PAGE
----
Sir Tim Berners-Lee slams internet's evolution and risks it poses to privacy

Sir Tim is frustrated with pernicious ads and privacy violations

Josie Co
Business Editor
Wednesday 05 April 2017 08:23
Sir Tim also launched criticism at the way in which the internet is used for so-called “clickbait” journalism.
Sir Tim also launched criticism at the way in which the internet is used for so-called “clickbait” journalism.

Sir Tim Berners-Lee, the man credited with inventing the world wide web, has given a series of interviews in which he has criticised how the internet has developed, condemned how advertising has evolved and warned of the risks that global connectivity poses to users’ privacy.

In an interview with The Guardian, Sir Tim said that the Trump administration’s decision to allow internet service providers to sign away their customers’ privacy and sell users’ browsing habits is “disgusting” and “appalling”.

The problem with the internet, he said, is that it can be “ridiculously revealing”.

“You have the right to go to a doctor in privacy where it’s just between you and the doctor. And similarly, you have to be able to go to the web.”

He also launched criticism at the way in which the internet is used for so-called “clickbaitjournalism.

“Clickbait, which is written in such a seductive way that it’s almost impossible not to click on it, along with pop-up advertising, are both pushing people very, very hard so that they’re liable to lash back and just deliberately pay for anything that won’t have ads, basically,” he said.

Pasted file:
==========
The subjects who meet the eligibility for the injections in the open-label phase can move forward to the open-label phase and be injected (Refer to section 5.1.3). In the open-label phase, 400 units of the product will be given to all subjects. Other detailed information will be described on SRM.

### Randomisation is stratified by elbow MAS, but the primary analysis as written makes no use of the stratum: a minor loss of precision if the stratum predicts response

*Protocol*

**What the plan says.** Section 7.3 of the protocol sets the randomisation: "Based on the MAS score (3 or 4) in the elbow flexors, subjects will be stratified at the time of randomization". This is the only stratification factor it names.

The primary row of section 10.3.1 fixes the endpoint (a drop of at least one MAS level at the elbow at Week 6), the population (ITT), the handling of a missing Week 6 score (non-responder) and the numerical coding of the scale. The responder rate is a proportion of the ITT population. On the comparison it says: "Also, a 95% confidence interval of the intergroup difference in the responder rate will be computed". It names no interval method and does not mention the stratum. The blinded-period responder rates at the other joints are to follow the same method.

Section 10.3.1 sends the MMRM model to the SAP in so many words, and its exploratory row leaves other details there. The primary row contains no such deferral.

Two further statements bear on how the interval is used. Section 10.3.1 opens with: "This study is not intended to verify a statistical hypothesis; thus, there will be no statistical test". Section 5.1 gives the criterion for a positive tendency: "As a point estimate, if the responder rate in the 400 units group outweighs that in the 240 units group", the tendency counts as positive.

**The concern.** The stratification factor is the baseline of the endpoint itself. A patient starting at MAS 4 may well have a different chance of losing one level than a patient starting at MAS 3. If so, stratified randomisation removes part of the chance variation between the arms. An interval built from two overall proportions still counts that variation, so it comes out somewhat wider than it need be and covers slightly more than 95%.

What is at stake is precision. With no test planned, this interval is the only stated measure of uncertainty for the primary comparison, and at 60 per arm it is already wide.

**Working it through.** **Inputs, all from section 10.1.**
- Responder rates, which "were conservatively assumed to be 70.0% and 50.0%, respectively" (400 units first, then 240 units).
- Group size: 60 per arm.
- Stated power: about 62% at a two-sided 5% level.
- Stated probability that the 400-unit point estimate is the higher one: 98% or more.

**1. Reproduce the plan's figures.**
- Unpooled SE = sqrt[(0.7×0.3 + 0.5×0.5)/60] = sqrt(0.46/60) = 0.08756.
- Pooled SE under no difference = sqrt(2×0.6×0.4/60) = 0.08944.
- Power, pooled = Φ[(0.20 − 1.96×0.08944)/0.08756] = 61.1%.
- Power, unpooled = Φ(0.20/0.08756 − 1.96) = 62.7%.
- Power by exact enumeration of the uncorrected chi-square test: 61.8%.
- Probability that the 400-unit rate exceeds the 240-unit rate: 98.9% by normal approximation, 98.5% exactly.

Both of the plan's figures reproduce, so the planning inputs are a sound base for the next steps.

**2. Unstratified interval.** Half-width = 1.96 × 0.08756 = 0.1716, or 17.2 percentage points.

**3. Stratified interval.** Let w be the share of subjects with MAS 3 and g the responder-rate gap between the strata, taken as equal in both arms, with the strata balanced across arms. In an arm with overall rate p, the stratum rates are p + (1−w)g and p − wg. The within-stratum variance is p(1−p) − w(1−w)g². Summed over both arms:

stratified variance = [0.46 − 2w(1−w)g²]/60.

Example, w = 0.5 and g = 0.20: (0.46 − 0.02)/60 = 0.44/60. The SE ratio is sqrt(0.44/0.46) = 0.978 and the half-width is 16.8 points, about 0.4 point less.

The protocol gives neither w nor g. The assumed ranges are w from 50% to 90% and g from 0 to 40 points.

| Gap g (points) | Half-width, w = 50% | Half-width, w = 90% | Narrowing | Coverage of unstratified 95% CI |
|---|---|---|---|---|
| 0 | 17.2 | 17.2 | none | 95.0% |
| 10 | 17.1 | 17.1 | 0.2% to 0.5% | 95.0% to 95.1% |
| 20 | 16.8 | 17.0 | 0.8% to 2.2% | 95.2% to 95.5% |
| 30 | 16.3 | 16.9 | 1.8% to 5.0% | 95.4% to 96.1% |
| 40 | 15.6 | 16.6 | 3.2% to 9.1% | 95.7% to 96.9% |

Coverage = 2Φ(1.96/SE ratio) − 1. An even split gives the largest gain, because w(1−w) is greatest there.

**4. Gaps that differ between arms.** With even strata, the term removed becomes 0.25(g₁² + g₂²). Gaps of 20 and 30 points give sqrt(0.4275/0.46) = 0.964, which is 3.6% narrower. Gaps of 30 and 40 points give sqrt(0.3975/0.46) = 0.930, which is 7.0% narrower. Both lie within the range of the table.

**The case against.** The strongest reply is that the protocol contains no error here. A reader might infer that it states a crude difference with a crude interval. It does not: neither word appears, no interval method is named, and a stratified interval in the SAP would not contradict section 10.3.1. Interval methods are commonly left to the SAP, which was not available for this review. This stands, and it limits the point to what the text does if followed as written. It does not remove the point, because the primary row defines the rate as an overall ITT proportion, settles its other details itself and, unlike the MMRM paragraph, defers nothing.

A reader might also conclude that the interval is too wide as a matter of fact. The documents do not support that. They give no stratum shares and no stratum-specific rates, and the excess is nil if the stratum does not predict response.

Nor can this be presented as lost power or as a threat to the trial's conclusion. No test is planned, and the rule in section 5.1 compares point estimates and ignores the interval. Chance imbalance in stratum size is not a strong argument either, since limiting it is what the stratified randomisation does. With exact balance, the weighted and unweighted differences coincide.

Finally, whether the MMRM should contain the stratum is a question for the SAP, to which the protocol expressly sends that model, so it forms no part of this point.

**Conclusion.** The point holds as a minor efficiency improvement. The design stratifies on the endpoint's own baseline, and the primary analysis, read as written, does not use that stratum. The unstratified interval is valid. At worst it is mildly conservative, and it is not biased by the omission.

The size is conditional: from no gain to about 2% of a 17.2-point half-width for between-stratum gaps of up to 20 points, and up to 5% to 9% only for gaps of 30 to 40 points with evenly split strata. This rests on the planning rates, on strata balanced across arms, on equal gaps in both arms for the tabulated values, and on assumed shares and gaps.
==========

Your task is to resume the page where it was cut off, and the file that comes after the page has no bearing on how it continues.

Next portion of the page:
In a separate interview, he told Wired UK that online privacy should be a human right but is being “trampled on”.

The problem with the internet, Sir Tim said, is that it can be “ridiculously revealing”

“You can’t mess with human rights like that without massive unexpected and very disastrous consequences,” he was quoted as saying.

Speaking to MIT Technology Review, Sir Tim said that the internet’s “social networks should be thinking about how they can tweak their systems to make truth more likely to propagate, and fake news likely to fade out”.

Sir Tim, a Professor at Massachusetts Institute of Technology and the University of Oxford, was this week awarded the Association for Computing Machinery’s Turing Award, which is often referred to as the Nobel Prize of Computing and carries prize money of $1m.

He is credited with creating the world wide web in 1989 while working at CERN, the European Organization for Nuclear Research, and ACM said that it was this week honouring him for because of the internet’s “contribution of lasting and major technical importance to the computing community, due to its simplicity, elegance, and extensibility”.

“It is hard to imagine the world before Sir Tim Berners-Lee’s invention,” said ACM President Vicki Hanson. “In many ways, the colossal impact of the World Wide Web is obvious. Many people, however, may not fully appreciate the underlying technical contributions that make the Web possible.”

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